When your board is bored of the same old waves and the same old scenery, it will be happy when you seek out some unusual places to go surfing. And when I say unusual, I don’t mean beaches you might not have considered, or beaches with unusual features. These unusual places to go surfing are standouts for some very intriguing reasons.
One of the most unusual places to go surfing is definitely Antarctica. While you won't be able to sunbathe after a tiring surfing session, at least you won't get a sunburn here, and overcrowding surely isn't a problem either. The first person who has surfed in Antarctica (and the only one yet) is Ramon Navarro, a Red Bull athlete. Antarctica is considered one of the riskiest surfing sites in the world. Actually, it is said that without his high-tech protective gear, Navarro would have died within 2 minutes of submerging. You might want to convince Red Bull to offer you thousands of dollars for top-notch equipment and transportation.
Not all surfing sites are close to the shore. 105 miles off San Diego's coast, there's an underwater island called Cortes Bank. At low tide, its highest point sits only 3 feet underwater. Due to this area's unique topography, waves can reach heights above 80 feet, luring surfers worldwide and helping them break records.
Another one of the unusual places to go surfing you might want to check out is Skeleton Coast. Don't worry, its name has nothing to do with surfing accidents (the skeletons are shipwrecks) but still, this is one of the most inaccessible, barren surfing sites in the world, with a highly inhospitable climate and dense ocean fogs. Surfers praise the consistent swell in spots like Walvis Bay, Swakopmund and Luderitz. Note that, due to the popularity Skeleton Coast is enjoying lately, the Namibia Surfing Association has imposed restrictions on access points.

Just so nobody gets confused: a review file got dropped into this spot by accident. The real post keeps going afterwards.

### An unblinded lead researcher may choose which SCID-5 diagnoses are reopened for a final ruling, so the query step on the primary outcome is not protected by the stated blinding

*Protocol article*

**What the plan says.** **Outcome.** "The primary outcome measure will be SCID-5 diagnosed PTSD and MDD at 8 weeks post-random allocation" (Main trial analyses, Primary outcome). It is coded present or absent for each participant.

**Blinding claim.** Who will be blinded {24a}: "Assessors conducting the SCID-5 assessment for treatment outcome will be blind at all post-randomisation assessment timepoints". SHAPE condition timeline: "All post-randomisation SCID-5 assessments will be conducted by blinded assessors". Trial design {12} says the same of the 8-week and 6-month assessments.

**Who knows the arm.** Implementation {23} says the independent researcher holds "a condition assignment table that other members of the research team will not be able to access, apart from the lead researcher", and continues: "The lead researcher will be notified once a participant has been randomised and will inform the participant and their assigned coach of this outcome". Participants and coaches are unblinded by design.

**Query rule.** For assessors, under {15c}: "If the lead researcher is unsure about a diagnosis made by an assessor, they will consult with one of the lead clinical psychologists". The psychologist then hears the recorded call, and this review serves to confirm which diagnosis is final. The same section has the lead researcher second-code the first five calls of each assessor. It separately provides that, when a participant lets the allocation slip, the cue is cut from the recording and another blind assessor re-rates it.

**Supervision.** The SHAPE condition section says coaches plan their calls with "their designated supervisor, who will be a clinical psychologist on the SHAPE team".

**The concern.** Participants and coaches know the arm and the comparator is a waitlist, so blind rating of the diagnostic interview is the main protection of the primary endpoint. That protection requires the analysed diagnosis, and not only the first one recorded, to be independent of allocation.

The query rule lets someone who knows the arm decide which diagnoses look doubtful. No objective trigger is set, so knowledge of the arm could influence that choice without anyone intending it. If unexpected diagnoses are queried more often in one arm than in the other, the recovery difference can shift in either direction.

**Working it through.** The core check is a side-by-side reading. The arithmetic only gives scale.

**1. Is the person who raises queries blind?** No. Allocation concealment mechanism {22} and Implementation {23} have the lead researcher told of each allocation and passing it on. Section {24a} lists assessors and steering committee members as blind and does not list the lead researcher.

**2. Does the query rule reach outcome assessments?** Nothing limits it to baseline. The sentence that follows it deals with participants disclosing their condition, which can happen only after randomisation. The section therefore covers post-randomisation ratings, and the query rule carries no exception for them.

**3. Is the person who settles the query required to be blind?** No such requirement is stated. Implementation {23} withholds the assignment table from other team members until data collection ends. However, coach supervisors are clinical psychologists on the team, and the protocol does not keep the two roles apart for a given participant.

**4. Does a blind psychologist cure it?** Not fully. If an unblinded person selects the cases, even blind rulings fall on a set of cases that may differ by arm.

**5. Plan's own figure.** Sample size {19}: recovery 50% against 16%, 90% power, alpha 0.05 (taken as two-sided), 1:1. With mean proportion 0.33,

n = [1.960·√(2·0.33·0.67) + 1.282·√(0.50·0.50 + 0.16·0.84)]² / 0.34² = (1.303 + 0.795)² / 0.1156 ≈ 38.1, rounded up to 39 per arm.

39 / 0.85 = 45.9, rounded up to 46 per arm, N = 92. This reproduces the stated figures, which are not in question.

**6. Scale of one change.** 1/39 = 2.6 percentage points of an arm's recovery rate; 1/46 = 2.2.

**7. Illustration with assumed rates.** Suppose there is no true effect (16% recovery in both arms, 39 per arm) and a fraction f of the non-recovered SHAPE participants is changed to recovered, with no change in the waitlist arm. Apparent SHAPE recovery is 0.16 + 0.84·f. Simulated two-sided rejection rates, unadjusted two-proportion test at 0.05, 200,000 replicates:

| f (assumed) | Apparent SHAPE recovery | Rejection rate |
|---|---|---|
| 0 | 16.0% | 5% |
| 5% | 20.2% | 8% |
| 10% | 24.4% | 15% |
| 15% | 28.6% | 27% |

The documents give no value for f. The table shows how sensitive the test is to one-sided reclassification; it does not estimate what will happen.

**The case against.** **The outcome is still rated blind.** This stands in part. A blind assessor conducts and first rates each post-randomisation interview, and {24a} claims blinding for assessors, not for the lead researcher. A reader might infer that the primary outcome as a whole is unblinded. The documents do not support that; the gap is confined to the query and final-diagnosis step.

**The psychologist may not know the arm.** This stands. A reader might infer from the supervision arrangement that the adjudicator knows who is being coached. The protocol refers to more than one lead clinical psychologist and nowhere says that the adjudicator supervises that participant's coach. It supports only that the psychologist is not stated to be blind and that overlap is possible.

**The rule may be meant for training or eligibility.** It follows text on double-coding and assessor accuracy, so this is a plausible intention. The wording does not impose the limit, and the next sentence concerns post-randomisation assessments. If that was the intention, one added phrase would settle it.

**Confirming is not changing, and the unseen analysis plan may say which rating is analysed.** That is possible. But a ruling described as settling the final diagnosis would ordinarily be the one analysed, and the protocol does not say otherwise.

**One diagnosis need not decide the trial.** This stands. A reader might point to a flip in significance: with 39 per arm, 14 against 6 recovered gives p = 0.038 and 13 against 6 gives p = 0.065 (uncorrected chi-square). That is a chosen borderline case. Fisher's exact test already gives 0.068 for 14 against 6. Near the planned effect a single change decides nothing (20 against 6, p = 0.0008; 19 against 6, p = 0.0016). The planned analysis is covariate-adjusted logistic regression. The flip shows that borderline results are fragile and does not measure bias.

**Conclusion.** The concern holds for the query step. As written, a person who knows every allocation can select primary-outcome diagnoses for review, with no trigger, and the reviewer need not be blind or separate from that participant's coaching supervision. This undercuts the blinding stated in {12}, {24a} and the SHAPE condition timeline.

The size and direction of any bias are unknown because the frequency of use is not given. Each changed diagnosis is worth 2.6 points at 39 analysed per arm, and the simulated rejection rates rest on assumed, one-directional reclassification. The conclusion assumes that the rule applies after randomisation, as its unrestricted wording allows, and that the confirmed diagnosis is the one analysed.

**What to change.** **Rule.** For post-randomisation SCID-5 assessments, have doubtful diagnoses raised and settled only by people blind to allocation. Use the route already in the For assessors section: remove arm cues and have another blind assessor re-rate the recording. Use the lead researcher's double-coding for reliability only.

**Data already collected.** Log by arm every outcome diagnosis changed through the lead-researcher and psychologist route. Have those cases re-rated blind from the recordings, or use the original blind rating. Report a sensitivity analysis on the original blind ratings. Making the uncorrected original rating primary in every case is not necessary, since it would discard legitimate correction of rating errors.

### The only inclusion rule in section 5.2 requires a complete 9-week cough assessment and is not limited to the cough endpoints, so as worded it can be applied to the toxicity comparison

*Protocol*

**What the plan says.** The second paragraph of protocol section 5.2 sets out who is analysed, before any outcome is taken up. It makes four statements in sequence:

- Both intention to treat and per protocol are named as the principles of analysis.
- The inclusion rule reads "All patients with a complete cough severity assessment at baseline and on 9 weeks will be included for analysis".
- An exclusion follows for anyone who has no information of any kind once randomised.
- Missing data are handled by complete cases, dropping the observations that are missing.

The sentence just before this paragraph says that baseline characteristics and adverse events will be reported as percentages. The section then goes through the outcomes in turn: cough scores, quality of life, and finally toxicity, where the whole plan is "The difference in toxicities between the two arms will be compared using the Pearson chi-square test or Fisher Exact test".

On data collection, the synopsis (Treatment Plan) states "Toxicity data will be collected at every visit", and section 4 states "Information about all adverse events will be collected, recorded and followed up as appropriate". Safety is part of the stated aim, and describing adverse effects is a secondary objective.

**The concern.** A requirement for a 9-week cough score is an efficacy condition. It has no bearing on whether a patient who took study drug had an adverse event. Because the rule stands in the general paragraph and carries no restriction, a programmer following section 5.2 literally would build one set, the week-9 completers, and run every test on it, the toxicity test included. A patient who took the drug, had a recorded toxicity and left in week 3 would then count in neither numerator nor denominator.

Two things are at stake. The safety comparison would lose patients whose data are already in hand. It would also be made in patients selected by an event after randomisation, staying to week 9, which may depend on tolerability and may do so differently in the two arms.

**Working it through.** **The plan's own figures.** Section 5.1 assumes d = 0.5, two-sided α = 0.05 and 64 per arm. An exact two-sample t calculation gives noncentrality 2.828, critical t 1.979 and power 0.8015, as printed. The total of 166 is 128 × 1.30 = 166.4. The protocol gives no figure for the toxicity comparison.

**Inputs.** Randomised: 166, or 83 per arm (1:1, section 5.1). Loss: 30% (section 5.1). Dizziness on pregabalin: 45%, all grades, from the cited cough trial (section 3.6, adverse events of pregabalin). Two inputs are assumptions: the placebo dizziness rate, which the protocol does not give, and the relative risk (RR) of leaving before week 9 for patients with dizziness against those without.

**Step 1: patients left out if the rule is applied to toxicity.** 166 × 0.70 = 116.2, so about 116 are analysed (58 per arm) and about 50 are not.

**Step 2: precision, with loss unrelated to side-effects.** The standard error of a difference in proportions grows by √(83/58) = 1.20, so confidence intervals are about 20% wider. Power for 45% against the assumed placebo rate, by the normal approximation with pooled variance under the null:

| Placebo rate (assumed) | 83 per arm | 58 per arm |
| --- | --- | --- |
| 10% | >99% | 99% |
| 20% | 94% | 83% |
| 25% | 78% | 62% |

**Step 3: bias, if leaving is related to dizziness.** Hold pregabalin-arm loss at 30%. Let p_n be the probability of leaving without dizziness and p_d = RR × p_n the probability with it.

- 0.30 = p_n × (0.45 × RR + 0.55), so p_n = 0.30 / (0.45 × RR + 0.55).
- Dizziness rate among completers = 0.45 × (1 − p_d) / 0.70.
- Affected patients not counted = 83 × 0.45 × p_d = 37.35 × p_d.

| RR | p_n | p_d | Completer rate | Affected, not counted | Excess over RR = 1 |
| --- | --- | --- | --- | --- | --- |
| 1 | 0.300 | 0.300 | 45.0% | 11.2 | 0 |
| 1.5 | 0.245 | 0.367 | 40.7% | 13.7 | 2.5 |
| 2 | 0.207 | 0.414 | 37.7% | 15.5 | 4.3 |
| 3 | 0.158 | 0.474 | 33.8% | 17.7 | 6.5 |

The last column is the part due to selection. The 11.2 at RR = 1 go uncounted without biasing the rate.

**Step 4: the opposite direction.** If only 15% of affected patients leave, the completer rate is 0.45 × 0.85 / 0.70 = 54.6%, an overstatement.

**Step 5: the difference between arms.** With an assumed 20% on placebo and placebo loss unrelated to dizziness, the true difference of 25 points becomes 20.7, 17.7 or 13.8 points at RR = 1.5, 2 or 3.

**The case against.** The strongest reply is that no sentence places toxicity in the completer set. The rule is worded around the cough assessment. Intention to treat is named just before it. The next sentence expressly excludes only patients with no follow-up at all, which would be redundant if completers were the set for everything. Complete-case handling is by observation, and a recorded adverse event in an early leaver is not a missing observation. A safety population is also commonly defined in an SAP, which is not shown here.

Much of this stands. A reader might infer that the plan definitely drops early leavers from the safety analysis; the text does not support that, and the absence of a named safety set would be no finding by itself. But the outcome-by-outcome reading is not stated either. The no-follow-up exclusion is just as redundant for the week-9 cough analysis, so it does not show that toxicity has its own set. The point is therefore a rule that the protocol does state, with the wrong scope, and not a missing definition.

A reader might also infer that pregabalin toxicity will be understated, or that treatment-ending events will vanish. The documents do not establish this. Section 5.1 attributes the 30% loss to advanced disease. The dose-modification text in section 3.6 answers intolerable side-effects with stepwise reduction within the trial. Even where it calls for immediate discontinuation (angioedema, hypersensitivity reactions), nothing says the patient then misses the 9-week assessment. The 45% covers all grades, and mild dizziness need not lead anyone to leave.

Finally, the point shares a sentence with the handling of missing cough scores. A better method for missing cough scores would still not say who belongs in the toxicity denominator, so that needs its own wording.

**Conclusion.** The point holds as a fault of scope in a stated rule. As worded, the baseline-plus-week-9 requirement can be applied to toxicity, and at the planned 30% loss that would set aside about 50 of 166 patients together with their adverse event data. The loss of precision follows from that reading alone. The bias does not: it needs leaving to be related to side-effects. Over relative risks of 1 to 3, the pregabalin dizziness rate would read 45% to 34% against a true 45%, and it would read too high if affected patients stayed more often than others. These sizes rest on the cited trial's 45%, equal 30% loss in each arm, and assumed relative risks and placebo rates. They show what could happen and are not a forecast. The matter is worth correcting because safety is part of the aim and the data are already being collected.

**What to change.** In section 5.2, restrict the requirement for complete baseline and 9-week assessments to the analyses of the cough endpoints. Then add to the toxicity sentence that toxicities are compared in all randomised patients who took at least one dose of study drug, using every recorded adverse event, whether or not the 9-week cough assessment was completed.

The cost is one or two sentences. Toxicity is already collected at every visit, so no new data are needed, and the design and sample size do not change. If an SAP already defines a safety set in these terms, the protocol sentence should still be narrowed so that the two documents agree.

Though dusty and muddy, Ghana's coastline is an undiscovered surfers' paradise. One of the most unusual surfing destinations, the region has a unique combination of warm water, plentiful surf spots for both beginners and experts, few surfers and consistent swell. The only surf shop and surf school in Ghana can be found on the Busua Beach, so this is where you should first be heading before looking for the remote sites on the coastline.
Not the first place you would pick when you think about going on a surfing vacation, the Arctic island presents quite a lot of challenges, including the freezing temperatures and sudden weather changes. If you gear up and don't mind the temperatures, you will absolutely love the stunning scenery and how spontaneous the surf scene is here. One of the most popular surf spots is Reykjanes, which gets swell all year long and from all directions, and another is Vik, a stunning black sand beach.
Lake Michigan is one of the very few lakes with sufficient surface area and enough wind to produce suitable surfing conditions. On average, during surf season (which usually lasts from June to August), you have maximum 10 days per month in which you can ride the waves. The first people who surfed on Lake Michigan were soldiers of the WW2, who returned from Hawaii after the war with surfboards they had bought.
Last on my list of lesser-known surfing destinations – and one of the most notable spots – is Eisbach River, which flows through Munich. The river forms a 2-meter high standing wave due to the concrete slabs installed on the riverbed to weaken the flow. While over 100 surfers ride the wave every day, novices should think twice before surfing here, as the flow rate is approximately 20 tons/second.
Did you expect any of these places to be surfing destinations? Do you know of any others?
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